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upgrade PostgreSQL 9.5 to 9.6 on Ubuntu

I just upgraded PostgreSQL 9.5 to 9.6 on Ubuntu and thought I'd share my findings, as there are a couple of OS/package-specific nuances of which to be aware.
(I didn't want to have to dump and restore data manually, so several of the other answers here were not viable.)
In short, the process consists of installing the new version of PostgreSQL alongside the old version (e.g., 9.5 and 9.6), and then running the pg_upgrade binary, which is explained in (some) detail at https://www.postgresql.org/docs/9.6/static/pgupgrade.html .
The only "tricky" aspect of pg_upgrade is that failure to pass the correct value for an argument, or failure to be logged-in as the correct user or cd to the correct location before executing a command, may lead to cryptic error messages.
On Ubuntu (and probably Debian), provided you are using the "official" repo, deb http://apt.postgresql.org/pub/repos/apt/ xenial-pgdg main, and provided you haven't changed the default filesystem paths or runtime options, the following procedure should do the job.
Install the new version (note that we specify the 9.6, explicitly):
sudo apt install postgresql-9.6
Once installation succeeds, both versions will be running side-by-side, but on different ports. The installation output mentions this, at the bottom, but it's easy to overlook:
Creating new cluster 9.6/main ...
  config /etc/postgresql/9.6/main
  data   /var/lib/postgresql/9.6/main
  locale en_US.UTF-8
  socket /var/run/postgresql
  port   5433
Stop both server instances (this will stop both at the same time):
sudo systemctl stop postgresql
Switch to the dedicated PostgreSQL system user:
su postgres
Move into his home directory (failure to do this will cause errors):
cd ~
pg_upgrade requires the following inputs (pg_upgrade --help tells us this):
When you run pg_upgrade, you must provide the following information:
  the data directory for the old cluster  (-d DATADIR)
  the data directory for the new cluster  (-D DATADIR)
  the "bin" directory for the old version (-b BINDIR)
  the "bin" directory for the new version (-B BINDIR)
These inputs may be specified with "long names", to make them easier to visualize:
  -b, --old-bindir=BINDIR       old cluster executable directory
  -B, --new-bindir=BINDIR       new cluster executable directory
  -d, --old-datadir=DATADIR     old cluster data directory
  -D, --new-datadir=DATADIR     new cluster data directory
We must also pass the --new-options switch, because failure to do so results in the following:
connection to database failed: could not connect to server: No such file or directory
        Is the server running locally and accepting
        connections on Unix domain socket "/var/lib/postgresql/.s.PGSQL.50432"?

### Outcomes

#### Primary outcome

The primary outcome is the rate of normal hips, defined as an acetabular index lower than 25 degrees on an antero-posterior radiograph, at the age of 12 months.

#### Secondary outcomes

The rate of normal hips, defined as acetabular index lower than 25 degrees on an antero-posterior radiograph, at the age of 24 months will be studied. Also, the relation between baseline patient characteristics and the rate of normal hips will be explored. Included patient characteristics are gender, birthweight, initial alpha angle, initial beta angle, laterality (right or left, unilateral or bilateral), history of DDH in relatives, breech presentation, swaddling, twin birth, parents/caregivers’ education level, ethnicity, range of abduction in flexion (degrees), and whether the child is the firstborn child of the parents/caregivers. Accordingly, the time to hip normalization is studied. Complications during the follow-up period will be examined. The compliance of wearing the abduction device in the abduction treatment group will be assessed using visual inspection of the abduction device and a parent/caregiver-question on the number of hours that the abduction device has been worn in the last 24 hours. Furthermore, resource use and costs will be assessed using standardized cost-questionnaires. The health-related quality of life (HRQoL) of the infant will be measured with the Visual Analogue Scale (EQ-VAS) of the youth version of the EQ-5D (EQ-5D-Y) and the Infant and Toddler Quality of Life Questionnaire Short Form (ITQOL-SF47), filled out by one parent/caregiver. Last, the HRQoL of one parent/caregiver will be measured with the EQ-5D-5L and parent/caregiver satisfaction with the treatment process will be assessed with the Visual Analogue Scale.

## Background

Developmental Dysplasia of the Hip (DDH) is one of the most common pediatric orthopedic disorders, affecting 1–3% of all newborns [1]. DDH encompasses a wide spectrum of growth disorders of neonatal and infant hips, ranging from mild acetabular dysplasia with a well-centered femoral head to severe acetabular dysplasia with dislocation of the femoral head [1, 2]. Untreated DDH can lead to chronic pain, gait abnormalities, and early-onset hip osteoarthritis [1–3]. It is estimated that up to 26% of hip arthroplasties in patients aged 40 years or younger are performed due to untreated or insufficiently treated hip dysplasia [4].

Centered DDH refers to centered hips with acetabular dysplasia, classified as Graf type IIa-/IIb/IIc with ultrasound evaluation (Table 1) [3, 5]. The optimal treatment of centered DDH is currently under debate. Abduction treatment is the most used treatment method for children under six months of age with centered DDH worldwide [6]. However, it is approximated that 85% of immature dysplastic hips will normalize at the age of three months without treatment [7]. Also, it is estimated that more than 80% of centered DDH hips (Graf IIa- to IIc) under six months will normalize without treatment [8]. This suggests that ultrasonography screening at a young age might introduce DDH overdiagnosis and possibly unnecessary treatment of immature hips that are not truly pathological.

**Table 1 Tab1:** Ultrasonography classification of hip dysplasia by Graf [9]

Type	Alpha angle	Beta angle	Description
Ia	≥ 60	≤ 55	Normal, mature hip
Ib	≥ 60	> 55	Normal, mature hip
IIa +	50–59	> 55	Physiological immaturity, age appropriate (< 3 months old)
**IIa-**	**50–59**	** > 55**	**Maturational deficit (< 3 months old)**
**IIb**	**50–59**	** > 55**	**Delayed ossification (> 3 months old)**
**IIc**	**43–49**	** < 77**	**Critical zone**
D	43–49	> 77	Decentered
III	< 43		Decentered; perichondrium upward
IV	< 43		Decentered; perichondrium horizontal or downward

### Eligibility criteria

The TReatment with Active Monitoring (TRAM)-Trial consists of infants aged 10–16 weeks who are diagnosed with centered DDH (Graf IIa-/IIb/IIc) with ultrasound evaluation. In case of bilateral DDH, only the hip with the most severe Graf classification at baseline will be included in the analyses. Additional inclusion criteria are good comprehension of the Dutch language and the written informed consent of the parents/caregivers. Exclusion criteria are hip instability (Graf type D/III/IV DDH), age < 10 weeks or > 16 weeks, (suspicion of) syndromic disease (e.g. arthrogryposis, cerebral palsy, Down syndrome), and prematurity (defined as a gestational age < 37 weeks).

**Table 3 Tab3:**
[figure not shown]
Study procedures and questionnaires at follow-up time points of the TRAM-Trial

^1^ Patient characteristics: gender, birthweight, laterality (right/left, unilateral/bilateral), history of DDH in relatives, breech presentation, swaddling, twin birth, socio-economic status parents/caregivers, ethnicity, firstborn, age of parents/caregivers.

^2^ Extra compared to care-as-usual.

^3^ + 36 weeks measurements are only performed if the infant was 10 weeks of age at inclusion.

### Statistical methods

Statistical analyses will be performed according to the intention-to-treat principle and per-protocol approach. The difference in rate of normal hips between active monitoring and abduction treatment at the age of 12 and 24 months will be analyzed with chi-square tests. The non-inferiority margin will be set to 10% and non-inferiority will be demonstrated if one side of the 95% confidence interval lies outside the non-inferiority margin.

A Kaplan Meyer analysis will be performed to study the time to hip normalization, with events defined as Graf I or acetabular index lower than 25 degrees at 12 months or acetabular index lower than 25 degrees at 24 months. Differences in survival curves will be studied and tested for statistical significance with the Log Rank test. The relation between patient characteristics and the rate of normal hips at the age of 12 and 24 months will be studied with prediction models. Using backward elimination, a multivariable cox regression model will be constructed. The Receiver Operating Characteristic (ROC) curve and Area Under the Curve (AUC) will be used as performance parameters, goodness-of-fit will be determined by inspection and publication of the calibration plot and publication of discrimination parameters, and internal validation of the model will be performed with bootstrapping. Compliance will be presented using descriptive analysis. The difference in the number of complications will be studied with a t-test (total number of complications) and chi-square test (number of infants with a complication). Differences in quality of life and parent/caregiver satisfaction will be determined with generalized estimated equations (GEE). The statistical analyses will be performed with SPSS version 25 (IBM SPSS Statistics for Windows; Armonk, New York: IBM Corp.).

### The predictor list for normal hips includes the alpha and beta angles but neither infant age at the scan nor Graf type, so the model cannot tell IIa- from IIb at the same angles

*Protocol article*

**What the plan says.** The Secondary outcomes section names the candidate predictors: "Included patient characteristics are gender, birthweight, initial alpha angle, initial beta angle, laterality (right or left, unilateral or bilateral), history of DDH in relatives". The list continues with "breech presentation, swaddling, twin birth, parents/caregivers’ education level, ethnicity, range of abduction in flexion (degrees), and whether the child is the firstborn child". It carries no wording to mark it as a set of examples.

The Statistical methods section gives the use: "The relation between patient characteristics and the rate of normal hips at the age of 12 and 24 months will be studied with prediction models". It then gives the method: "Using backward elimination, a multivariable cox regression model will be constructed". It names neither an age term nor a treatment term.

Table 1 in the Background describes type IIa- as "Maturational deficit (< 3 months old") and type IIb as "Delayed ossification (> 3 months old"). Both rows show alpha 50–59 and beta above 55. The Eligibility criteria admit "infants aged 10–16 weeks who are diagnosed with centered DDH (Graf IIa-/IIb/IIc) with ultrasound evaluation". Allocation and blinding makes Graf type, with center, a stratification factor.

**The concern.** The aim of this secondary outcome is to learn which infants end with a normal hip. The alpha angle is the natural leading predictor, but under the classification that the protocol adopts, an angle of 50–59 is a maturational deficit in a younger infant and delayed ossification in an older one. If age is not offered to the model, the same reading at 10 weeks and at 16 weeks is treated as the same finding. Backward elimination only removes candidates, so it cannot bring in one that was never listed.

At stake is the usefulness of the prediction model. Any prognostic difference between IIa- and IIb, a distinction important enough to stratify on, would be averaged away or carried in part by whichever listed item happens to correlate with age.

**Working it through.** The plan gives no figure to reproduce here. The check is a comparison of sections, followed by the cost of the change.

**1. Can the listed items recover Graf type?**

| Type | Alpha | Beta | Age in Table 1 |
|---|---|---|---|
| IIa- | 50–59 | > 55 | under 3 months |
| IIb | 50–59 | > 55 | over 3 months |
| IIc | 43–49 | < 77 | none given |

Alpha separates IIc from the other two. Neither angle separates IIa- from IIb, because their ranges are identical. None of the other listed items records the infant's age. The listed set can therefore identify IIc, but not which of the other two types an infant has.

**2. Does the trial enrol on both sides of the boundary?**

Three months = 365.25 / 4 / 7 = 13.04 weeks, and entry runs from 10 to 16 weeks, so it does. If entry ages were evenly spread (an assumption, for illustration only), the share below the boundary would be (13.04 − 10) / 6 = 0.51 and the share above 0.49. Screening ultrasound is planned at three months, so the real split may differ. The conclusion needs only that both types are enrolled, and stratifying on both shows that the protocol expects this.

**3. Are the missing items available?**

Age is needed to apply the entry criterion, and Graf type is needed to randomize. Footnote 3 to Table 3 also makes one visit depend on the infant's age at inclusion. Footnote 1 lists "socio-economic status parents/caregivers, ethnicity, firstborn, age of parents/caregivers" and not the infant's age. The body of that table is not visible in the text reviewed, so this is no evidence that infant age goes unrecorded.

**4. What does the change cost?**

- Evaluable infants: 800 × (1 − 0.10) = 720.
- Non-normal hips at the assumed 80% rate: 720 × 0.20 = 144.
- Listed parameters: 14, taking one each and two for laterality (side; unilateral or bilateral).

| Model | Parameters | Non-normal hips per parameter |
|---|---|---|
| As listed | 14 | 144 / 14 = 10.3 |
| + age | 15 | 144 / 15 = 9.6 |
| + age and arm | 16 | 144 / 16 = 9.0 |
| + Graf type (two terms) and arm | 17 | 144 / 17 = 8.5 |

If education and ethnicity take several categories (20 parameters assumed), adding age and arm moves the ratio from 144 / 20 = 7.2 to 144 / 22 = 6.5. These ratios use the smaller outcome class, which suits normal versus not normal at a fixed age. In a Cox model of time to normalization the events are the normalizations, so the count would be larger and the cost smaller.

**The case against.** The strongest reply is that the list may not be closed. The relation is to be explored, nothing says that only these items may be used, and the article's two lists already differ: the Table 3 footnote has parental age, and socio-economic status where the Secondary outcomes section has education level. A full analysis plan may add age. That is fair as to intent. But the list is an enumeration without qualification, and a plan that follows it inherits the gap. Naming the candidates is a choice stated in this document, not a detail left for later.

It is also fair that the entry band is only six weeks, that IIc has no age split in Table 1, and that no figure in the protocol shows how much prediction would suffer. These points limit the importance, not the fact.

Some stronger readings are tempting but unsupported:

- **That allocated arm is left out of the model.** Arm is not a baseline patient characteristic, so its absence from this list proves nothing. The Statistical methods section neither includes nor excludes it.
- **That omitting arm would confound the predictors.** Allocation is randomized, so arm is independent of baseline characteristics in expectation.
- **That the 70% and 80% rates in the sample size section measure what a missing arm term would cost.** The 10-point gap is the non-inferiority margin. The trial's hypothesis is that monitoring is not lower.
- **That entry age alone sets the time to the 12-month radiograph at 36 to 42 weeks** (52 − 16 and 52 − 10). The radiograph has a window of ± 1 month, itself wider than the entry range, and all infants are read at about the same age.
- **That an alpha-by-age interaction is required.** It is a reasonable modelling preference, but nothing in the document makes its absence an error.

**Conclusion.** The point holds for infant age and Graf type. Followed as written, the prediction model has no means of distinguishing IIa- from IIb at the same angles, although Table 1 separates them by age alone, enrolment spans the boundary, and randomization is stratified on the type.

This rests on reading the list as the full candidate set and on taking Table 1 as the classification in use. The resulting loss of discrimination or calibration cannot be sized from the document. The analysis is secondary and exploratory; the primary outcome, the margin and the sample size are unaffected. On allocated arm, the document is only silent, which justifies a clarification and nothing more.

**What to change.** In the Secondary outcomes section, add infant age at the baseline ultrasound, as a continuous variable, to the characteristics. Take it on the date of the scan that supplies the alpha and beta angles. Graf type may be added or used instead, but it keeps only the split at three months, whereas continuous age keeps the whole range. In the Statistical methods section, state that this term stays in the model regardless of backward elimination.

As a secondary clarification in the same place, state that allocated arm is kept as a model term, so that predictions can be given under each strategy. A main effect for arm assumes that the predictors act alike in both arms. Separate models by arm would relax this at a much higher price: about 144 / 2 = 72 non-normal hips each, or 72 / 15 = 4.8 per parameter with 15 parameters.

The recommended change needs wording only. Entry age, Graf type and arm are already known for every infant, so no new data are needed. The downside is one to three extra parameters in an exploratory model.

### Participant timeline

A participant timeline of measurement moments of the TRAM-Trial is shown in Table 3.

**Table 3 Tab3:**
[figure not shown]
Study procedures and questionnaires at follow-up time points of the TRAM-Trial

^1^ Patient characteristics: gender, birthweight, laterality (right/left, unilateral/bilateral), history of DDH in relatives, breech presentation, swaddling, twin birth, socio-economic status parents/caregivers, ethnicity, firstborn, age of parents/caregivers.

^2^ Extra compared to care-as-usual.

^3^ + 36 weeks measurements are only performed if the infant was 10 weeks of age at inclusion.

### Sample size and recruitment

This occurs because the default configuration options are applied in the absence of this switch, which results in incorrect connection options being used, hence the socket error.
Execute the pg_upgrade command from the new PostgreSQL version:
/usr/lib/postgresql/9.6/bin/pg_upgrade --old-bindir=/usr/lib/postgresql/9.5/bin --new-bindir=/usr/lib/postgresql/9.6/bin --old-datadir=/var/lib/postgresql/9.5/main --new-datadir=/var/lib/postgresql/9.6/main --old-options=-cconfig_file=/etc/postgresql/9.5/main/postgresql.conf --new-options=-cconfig_file=/etc/postgresql/9.6/main/postgresql.conf
Logout of the dedicated system user account:
exit
The upgrade is now complete, but, the new instance will bind to port 5433 (the standard default is 5432), so keep this in mind if attempting to test the new instance before "cutting-over" to it.
Start the server as normal (again, this will start both the old and new instances):
systemctl start postgresql
If you want to make the new version the default, you will need to edit the effective configuration file, e.g., /etc/postgresql/9.6/main/postgresql.conf, and ensure that the port is defined as such:
port = 5432
If you do this, either change the old version's port number to 5433 at the same time (before starting the services), or, simply remove the old version (this will not remove your actual database content; you would need to use apt --purge remove postgresql-9.5 for that to happen):
apt remove postgresql-9.5
The above command will stop all instances, so you'll need to start the new instance one last time with:
systemctl start postgresql
As a final point of note, don't forget to consider pg_upgrade's good advice:
Upgrade Complete
----------------
Optimizer statistics are not transferred by pg_upgrade so,
once you start the new server, consider running:
    ./analyze_new_cluster.sh

Running this script will delete the old cluster's data files:
    ./delete_old_cluster.sh

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